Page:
Mur de la Peste a Rocky Trail in Provence’s History
Over 100,000 people (some estimates as high as 126,000) died in Provence between 1720 and 1722, including almost 50% of Marseille’s population some 46,000 inhabitants.
All in the name of commerce.
The Grand Saint-Antoine arrived in Marseille’s port on May 25, 1720, from Syria (previously Levan), the vessel was late, delayed due to weather and other transit issues. The captain did inform authorities that some crew, including the ship’s doctor, had fallen ill and received sea burials en route to Marseille. However, trade merchants pressured for faster access for the ship to the seaside docks to off-load the cargo of silks and pieces of cotton destined for the annual trade fair in Beaucaire on July 20th that year. Port officials agreed to the request, by-passing docking and three-tiered inspection procedures established by the Sanitation Board.
The “Great Plague” was the final time the city’s population faced the undiscerning, deadly disease (previous occurrences 1346, 1451,1588 and 1629). This time, however, was the most devastating incidence for both the city and the region. The bacteria Yersinia pestis marched through Provence at a rapid pace, killing 1000/people per day at its peak.
Towns and villages along trade routes were the most affected by the plague; including Aix-en-Provence, Arles, Apt and Toulon. Whole streets were closed in cities – see Rue Fermée in Aix-en-Provence – in attempts to isolate and quarantine those who had fallen ill.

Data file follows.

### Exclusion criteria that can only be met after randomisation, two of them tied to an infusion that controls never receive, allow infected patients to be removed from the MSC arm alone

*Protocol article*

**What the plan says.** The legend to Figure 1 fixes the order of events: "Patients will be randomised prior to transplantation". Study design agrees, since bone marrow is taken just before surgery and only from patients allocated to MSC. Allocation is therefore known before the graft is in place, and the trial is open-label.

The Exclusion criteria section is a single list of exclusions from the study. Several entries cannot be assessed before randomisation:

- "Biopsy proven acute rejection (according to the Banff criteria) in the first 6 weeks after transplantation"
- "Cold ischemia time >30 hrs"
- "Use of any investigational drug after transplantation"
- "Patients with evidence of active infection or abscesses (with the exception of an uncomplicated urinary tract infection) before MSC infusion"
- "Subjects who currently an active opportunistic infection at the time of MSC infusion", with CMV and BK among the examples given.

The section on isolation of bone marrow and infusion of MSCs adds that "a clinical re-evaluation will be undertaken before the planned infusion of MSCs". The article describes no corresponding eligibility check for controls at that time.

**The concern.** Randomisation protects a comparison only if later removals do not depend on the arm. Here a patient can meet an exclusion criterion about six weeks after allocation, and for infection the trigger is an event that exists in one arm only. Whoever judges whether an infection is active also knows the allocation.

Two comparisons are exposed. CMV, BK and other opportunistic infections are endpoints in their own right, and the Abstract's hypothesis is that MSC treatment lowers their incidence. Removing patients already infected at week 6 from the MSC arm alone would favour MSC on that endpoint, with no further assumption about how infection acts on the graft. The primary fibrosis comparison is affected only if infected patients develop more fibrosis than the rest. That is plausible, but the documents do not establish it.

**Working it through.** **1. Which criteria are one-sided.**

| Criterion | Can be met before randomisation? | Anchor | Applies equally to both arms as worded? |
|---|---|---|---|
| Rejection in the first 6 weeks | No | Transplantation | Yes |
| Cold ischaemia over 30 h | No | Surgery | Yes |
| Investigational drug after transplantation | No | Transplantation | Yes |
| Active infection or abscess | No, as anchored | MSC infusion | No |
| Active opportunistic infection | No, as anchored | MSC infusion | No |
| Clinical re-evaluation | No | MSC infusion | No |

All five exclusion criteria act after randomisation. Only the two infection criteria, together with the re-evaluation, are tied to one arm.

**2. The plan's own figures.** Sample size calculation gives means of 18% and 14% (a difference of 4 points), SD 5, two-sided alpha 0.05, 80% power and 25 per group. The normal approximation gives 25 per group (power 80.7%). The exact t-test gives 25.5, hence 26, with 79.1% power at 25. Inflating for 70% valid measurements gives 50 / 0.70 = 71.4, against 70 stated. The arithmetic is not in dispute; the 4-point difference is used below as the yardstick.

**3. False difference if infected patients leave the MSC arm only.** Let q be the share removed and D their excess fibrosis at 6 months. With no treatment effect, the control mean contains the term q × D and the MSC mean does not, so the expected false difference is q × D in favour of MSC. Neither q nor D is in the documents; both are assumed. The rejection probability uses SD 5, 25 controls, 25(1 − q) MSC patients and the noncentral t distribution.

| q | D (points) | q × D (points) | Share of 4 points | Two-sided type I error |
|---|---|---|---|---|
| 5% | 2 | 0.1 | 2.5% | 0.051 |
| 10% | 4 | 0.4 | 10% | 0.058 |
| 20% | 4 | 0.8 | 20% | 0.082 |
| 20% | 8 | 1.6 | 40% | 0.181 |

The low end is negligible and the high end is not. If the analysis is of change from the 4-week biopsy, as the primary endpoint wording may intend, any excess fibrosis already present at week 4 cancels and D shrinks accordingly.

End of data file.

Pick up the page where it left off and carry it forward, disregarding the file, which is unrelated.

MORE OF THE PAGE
Although the papal residency (1309–77) in Provence had ended, the Catholic Church still controlled large swaths of land – Avignon and its surroundings, the Comtat Venaissin and Dauphiné – essentially everything from Cavaillon beyond Orange to the north and Mont Ventoux in the east. August 1721, trade between papal territories and the balance of today’s Provence ceased, marked by the physical construction of a two-metre dry stone wall that ran for 27 kilometres. Mur de la Peste was guarded both day and night to prevent the northward spread of the plague.
It was too late.
Today, the Mur de la Peste is seen mostly by hikers and dog walkers. Sections of the wall are still visible, and some areas are restored (approx. 6km) to demonstrate the enormity of this project and the desperate attempt to stop the spread of the plague.
Emily Durand is a Franco-American who lives permanently in Provence with her husband and family. Emily’s company is Your Private Provence with a focus on small group, customised tours. Fully bilingual and well acquainted with the region Emily can arrange for single day tours or itineraries for your full stay in the area.
We hiked a short loop of the Mur de la Peste beginning in Cabrières d’Avignon where the Association Pierre Sèche en Vaucluse has partially restored the wall, a project that started in 1986. During our walk, Emily provided me with some background on the Mur de la Peste, general history of the village and details on a few “hidden” treasures that she has found while doing research for her clients.
It takes about 2 hours to complete the circle, there is little elevation change, and it is suitable for most fitness levels. Here is additional information (in French) for hiking information from Cabrières d’Avignon.
Or better yet contact Emily here for a tour of the region.